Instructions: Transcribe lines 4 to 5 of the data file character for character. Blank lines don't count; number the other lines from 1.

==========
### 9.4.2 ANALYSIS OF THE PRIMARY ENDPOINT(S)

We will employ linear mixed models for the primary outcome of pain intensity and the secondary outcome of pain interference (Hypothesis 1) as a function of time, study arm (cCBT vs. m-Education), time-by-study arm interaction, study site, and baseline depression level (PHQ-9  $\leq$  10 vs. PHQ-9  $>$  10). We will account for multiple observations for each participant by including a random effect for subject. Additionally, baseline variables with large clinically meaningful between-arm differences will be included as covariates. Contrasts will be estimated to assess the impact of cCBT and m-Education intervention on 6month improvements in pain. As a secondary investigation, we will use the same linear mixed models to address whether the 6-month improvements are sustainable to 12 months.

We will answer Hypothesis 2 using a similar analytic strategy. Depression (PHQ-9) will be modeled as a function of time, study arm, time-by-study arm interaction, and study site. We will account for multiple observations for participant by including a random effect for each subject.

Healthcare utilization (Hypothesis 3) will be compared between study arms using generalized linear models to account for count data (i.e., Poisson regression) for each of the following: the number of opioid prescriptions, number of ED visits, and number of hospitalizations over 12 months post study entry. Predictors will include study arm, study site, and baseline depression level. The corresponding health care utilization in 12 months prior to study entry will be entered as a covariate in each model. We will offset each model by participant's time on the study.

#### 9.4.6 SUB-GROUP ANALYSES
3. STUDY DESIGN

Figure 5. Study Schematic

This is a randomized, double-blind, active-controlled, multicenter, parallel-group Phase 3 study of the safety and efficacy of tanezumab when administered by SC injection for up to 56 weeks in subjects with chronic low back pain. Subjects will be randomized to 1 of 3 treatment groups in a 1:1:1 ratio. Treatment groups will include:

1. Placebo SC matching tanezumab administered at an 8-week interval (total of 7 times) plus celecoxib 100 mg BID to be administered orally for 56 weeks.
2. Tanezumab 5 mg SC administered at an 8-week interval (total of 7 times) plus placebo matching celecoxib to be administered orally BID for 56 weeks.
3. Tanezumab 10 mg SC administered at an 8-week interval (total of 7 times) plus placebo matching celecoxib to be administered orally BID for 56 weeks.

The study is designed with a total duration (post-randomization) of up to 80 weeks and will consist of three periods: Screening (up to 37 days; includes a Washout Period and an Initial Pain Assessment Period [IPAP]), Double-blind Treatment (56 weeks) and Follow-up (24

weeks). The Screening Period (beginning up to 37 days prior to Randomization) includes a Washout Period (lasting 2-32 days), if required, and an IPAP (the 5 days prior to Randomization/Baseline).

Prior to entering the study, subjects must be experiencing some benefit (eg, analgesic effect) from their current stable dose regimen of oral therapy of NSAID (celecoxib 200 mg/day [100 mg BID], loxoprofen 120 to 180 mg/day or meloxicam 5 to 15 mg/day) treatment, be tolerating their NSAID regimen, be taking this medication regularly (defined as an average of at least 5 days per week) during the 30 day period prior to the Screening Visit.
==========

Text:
Healthcare utilization (Hypothesis 3) will be compared between study arms using generalized linear models to account for count data (i.e., Poisson regression) for each of the following: the number of opioid prescriptions, number of ED visits, and number of hospitalizations over 12 months post study entry. Predictors will include study arm, study site, and baseline depression level. The corresponding health care utilization in 12 months prior to study entry will be entered as a covariate in each model. We will offset each model by participant's time on the study.

#### 9.4.6 SUB-GROUP ANALYSES